Subo International Extends into Coffee Trading
Although 2020 hasn’t been an easy year for many in the trade sector; import-export company Subo International is continuing to see strong growth. The NABC member, which is best known for dairy and frozen food, has recently started importing coffee from East-Africa
For Subo, a food trading company established in 2014 it’s a busy year ahead. “We have a number of developments in the pipeline”, claims CEO Daan Dullaart. “We are growing and planning to move our headquarters from Woerden to the city of Utrecht. We have also extended into coffee trading in April this year”.
Trading coffee, unlike many other soft commodities, has a more tangible and subjective side to it, with each lot sourced and taste-tested to ensure quality. Coffee, native to Ethiopia and propagated throughout East Africa for over a century, has found a welcome market throughout Europe. Will Hobby, who has been trading coffee for 15 years, 7 of them while based in East Africa, is establishing Maverick Coffee Trading. This new company is the latest to become part of the Subo Group. Mr. Hobby, an adventurous Englishman who has been working in the Netherlands in recent years, agreed to share some insights about the coffee sector.
Where do you source your coffee from?
We source our coffees worldwide, but in Africa, our biggest origins to explore are Uganda, Rwanda, Ethiopia and Kenya. Where possible, I try to buy the coffee directly from farmers and their cooperatives and deliver it directly to roasting companies throughout The Netherlands, and wider Europe. This ensures the value chain is kept as short as possible. The minimum amount we typically source is one full container load: the equivalent of 320 bags of coffee of 60 kg each. Each coffee exporting nation in East Africa offers something different in terms of quality, taste and appearance and having a wide supplier base in the region allows us to satisfy our most discerning clients with their coffee requirements.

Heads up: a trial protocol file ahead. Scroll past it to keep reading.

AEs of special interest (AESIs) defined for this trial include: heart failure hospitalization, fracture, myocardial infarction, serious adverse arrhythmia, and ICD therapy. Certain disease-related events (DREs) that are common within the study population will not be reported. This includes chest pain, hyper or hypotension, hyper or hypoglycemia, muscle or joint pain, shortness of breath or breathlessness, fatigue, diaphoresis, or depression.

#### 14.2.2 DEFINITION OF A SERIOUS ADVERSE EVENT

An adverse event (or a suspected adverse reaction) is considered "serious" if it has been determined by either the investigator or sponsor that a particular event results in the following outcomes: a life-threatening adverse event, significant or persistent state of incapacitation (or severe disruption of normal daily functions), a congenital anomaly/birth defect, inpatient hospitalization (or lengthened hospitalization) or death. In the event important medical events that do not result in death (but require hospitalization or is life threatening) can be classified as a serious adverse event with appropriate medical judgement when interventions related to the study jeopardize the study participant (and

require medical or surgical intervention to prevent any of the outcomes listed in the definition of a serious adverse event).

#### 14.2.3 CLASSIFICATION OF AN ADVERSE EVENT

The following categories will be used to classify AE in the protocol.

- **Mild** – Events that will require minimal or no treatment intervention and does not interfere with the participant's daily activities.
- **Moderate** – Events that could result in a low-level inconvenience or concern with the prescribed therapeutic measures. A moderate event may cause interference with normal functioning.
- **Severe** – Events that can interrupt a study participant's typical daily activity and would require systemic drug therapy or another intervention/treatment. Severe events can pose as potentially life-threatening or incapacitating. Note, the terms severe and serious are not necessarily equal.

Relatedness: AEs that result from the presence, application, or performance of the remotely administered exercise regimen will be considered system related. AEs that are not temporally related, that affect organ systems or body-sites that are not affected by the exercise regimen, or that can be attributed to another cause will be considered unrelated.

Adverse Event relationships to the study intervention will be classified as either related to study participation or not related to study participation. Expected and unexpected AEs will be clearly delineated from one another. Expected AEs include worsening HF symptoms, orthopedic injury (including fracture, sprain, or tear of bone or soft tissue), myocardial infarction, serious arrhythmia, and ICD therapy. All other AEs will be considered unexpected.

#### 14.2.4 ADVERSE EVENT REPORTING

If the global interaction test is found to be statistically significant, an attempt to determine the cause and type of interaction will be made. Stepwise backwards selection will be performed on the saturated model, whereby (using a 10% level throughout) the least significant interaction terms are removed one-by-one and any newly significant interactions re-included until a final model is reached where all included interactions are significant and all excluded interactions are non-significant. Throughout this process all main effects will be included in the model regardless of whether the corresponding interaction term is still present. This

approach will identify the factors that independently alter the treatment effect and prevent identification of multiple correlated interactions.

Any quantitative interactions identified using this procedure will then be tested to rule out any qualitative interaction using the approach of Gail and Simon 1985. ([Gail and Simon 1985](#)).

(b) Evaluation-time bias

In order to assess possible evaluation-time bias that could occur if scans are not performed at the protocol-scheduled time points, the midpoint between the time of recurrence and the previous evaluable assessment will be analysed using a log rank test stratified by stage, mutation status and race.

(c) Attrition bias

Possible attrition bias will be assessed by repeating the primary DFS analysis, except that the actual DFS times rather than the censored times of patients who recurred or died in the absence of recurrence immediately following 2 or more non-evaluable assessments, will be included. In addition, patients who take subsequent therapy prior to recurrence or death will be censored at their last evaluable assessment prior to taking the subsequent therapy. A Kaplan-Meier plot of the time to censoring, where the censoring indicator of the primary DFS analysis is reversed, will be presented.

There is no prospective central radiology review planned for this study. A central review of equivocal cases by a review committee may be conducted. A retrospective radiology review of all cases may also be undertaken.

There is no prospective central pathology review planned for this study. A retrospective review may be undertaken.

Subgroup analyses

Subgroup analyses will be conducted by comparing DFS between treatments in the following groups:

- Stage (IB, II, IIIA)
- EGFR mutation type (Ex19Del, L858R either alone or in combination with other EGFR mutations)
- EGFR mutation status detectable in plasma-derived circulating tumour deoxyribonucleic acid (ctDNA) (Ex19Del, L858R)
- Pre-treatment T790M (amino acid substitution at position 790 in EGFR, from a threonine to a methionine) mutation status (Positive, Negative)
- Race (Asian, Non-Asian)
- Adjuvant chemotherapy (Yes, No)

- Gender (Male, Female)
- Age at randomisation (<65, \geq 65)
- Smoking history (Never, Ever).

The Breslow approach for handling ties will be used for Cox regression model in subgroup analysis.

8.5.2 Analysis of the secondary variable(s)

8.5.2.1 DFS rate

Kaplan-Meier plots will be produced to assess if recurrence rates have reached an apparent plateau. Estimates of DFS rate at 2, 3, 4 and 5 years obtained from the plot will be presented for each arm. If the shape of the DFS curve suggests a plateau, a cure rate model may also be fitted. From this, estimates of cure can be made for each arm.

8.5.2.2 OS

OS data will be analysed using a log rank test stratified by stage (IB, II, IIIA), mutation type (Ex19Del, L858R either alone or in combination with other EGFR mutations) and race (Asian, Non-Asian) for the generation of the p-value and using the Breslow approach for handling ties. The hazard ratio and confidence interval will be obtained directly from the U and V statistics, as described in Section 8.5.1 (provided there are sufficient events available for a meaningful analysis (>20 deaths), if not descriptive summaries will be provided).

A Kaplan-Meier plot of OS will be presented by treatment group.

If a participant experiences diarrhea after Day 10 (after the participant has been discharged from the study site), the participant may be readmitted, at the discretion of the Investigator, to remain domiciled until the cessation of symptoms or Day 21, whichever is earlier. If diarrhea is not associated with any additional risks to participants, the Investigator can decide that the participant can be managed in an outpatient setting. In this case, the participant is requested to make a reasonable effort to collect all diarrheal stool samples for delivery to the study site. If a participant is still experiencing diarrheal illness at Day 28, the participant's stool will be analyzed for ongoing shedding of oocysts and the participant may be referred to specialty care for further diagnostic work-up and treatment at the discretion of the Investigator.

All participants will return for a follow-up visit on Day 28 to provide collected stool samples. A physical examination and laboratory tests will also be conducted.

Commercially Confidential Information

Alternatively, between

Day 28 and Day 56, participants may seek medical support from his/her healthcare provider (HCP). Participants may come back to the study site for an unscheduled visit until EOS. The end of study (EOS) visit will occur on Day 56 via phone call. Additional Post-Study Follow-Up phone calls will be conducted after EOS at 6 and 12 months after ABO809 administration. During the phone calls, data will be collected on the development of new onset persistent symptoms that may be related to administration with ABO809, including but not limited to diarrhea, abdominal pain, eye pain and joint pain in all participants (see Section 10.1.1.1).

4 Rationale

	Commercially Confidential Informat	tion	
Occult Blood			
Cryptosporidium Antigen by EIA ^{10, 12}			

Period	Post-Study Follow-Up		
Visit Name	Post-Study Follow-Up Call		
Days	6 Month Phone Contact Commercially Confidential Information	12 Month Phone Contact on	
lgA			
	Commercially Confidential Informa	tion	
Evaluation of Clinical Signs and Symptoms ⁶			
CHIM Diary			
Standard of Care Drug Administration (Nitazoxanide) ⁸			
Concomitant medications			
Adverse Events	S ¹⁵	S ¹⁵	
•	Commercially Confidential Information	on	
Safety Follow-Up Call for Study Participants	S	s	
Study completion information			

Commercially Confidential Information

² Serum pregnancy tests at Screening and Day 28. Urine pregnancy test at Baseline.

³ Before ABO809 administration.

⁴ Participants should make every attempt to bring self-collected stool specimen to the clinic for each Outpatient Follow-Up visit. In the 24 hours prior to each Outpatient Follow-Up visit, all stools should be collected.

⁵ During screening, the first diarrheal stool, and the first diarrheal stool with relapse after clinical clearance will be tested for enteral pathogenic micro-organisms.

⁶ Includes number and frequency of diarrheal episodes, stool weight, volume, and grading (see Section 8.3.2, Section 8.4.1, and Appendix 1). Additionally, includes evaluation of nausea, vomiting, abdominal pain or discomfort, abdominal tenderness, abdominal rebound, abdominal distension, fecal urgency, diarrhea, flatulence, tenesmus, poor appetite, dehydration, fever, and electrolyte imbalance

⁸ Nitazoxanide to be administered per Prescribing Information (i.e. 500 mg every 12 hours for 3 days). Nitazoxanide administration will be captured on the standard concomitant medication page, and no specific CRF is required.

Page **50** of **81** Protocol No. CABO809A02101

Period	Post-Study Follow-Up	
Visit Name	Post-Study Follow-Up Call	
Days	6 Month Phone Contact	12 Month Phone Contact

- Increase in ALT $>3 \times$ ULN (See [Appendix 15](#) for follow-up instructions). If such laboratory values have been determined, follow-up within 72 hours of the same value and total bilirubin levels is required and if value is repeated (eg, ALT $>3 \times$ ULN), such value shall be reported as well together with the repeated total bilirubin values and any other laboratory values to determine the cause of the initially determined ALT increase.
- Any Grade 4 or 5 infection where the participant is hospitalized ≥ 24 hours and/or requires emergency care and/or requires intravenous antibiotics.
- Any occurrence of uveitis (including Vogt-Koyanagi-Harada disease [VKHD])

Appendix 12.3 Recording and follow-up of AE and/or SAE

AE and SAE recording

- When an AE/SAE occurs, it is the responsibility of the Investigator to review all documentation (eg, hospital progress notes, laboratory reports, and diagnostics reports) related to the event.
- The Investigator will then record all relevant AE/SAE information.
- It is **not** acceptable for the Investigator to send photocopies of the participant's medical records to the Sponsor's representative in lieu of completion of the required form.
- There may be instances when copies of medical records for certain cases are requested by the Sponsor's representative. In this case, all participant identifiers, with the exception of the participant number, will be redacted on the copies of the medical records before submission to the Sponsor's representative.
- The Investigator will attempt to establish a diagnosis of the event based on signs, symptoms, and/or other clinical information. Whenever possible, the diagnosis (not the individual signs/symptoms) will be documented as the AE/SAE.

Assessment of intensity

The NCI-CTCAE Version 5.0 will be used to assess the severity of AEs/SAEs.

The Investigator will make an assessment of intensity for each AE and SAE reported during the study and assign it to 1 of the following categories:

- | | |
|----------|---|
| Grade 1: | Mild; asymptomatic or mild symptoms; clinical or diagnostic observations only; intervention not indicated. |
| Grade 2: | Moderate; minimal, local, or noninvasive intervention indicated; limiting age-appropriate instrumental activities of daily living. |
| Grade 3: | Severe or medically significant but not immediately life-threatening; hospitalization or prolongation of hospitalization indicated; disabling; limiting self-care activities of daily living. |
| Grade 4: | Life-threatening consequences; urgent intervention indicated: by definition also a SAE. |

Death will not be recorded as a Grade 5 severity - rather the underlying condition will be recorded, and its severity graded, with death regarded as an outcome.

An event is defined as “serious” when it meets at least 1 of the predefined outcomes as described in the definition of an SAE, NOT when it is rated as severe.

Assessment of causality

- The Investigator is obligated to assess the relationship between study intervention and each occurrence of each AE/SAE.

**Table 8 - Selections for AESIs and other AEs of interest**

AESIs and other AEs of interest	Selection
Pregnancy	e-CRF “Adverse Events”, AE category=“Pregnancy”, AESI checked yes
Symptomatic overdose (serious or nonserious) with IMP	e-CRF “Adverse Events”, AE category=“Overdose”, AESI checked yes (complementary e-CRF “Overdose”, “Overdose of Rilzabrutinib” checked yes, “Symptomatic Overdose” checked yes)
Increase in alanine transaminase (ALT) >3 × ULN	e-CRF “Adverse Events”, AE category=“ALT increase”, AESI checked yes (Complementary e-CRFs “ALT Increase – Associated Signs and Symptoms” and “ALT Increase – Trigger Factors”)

Why is the coffee roasted in Amsterdam and the value not added in Africa?
There are many reasons why this is the case. Most coffee roasters have spent many years developing their own signature blends of coffee. This is an expertly created blend of multiple origins of coffee that are combined to create their product. Even the way they roast it and the type of roaster used is unique. The business model just doesn’t allow for purchasing pre-roasted coffee from origin. Then we need to consider logistics and the supply chain – green (unroasted) coffee has a much longer shelf life than roasted.
So how can African countries make more money from their coffee?
There has been a lot of focus in recent years on speciality coffee as a mechanism for increasing farmers’ incomes. This does in part help by providing a higher price for better quality, but is not always possible for all producers. In my experience, increasing yields from existing coffee acreage is a better way to maximise returns. I have seen the difference between a farm in Vietnam for example where 6000 trees per hectare are growing, versus 250 -500 in Uganda! Increasing efficiency, in my view, is key. One farm in Brazil I visit, produces more coffee than Kenya!
More information: www.subo-international.com